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Cancer Comhrá - Cancer facts

Different coloured cancer ribbonsThrough Cancer Comhrá, we aim to ensure that Irish people in Britain are well informed about cancer, motivated to take preventive action and to get early diagnosis and high-quality treatment.

On this page, we have gathered some of the most frequently asked questions regarding cancer from reliable sources within both Britain and Ireland who have been listed below.

Cancer frequently asked questions

What is cancer?

Cancer is a term used to describe a group of illnesses all having certain common characteristics which include an over-growth of cells that forms a tumour.

There are over 200 different types of cancer, each with a specific name, treatment and chance of being cured.

Watch this video from the Irish Cancer Society- What is Cancer?

What are the most common cancers among both Irish men and women?

·       Prostate cancer

·       Breast cancer

·       Lung cancer

·       Colorectal (bowel) cancer

·       Melanoma skin cancer

What are the common cancers most likely to affect women?

·       Breast

·       Lung

·       Bowel

·       Melanoma

·       Womb (Uterine)

What are the common cancers most likely to affect men?

·       Prostate

·       Bowel

·       Lung

·       Melanoma

What is a tumour?

A tumour is an abnormal mass of tissue that forms when cells grow and divide more than they should or do not die when they should. Tumours may be benign (not cancer) or malignant (cancer).

Benign tumours may grow large but do not spread into, or invade, nearby tissues or other parts of the body.

Tumours cause medical problems in two ways:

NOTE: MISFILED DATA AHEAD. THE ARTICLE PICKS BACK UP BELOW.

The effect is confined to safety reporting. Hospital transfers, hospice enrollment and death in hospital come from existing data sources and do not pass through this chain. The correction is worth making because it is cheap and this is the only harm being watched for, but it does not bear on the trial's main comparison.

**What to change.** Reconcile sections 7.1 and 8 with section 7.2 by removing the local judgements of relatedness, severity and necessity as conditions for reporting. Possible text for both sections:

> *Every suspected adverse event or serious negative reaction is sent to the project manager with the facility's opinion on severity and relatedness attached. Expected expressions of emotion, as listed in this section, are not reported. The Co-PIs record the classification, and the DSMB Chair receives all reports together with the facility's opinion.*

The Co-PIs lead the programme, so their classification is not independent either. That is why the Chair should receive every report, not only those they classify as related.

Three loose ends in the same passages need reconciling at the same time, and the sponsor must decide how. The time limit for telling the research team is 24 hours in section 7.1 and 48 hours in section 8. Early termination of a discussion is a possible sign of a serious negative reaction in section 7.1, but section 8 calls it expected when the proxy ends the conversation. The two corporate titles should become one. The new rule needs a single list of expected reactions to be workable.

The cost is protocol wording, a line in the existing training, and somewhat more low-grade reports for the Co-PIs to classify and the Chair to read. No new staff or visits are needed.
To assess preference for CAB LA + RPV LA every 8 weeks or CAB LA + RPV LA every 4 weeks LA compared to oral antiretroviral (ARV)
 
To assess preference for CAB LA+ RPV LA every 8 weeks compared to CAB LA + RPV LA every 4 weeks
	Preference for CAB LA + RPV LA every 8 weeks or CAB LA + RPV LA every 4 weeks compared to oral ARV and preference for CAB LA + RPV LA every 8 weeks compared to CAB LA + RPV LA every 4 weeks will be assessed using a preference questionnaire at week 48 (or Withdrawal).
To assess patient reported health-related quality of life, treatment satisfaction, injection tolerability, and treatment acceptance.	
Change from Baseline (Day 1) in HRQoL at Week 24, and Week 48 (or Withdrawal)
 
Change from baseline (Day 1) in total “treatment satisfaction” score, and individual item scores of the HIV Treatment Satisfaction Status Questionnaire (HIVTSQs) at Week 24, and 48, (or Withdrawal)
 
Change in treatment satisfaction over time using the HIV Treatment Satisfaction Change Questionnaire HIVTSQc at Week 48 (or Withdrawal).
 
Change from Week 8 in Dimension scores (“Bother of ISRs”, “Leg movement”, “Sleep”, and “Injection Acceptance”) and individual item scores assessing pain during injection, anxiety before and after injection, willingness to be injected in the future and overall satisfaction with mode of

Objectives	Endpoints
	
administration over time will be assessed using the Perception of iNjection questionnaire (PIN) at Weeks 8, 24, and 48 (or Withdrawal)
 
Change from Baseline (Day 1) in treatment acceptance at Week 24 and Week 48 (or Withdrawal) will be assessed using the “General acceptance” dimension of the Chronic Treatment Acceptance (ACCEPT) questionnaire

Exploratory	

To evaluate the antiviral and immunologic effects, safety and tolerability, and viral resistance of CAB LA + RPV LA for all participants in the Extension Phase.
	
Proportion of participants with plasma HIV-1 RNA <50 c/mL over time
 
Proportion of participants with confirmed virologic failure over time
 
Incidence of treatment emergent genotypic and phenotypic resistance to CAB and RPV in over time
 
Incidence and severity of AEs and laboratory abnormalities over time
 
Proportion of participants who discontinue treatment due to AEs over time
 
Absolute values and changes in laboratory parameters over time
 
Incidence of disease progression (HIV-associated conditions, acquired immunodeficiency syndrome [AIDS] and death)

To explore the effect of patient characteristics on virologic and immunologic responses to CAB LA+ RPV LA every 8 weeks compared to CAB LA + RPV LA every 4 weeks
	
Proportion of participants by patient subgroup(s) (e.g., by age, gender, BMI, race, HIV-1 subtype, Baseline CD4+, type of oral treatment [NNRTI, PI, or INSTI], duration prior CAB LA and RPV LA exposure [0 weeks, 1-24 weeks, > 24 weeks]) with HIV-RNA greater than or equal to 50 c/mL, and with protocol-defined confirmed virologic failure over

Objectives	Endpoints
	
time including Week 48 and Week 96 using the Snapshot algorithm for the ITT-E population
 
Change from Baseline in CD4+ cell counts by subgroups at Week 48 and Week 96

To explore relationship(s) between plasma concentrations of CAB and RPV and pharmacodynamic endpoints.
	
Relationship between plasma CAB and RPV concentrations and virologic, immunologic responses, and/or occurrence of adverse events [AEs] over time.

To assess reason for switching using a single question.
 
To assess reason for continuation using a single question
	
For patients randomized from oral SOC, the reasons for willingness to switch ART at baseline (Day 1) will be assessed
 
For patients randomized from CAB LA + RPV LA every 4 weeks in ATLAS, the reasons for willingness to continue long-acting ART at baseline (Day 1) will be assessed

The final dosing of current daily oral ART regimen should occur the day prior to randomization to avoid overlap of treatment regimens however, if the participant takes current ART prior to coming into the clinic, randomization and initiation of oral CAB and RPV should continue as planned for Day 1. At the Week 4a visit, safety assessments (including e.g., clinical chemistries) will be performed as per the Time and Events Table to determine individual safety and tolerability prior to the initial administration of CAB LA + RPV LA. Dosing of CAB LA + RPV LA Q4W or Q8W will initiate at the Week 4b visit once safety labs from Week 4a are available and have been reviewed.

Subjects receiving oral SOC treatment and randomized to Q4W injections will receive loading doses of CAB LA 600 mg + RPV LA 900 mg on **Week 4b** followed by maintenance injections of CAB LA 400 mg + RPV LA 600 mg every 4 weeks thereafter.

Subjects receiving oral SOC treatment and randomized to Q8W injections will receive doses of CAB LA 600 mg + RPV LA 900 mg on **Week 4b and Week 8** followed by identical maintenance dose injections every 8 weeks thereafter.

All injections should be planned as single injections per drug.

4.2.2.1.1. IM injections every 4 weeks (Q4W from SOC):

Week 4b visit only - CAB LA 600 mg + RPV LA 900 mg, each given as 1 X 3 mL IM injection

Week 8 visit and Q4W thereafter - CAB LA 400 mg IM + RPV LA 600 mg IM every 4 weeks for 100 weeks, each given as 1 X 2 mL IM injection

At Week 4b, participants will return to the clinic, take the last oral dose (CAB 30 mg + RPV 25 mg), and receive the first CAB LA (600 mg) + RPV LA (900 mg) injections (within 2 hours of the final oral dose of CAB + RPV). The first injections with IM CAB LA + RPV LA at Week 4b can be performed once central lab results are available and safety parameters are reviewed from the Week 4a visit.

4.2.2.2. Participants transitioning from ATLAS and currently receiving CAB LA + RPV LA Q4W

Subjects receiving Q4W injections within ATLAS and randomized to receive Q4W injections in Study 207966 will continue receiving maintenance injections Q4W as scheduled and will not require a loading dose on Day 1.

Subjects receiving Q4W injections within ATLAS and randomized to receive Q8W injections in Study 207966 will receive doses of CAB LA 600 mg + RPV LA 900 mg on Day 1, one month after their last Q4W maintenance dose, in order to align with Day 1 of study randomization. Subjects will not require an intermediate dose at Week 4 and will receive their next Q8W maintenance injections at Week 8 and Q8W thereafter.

·       Directly, by pressing on and damaging nearby organs.

·       Indirectly, by breaking off and invading other tissues and organs.

Can I stop cancer from developing?

Often cancer is caused by mistakes in our genes (mutations) that happen when cells divide. It’s not always possible to stop this from happening but avoiding carcinogens can reduce the risk. Carcinogens are any substance that cause cancer.

Ways to protect yourself include:

·       Don’t smoke – cigarette smoke contains many carcinogenic chemicals

·       Avoid alcohol – alcohol is a carcinogen, so drinking less will reduce your risk of cancer

·       Maintain a healthy body weight – extra fat can make your body produce extra hormones and growth factors. This causes your cells to divide more and in turn, creates a greater chance that a mutation might happen

·       Protect your skin – UV radiation from the sun and sunbeds can damage the DNA in your skin cells, which may cause cancer. It is advised for everyone to use a broad-spectrum sunscreen with an SPF of 15 or higher every day

·       Get vaccinated against HPV – the HPV virus is common and, in most instances, is harmless. But some types of HPV can damage DNA, which may cause cervical cancer or other cancers such as head and neck or anal cancer.

What if you have a genetic risk of cancer?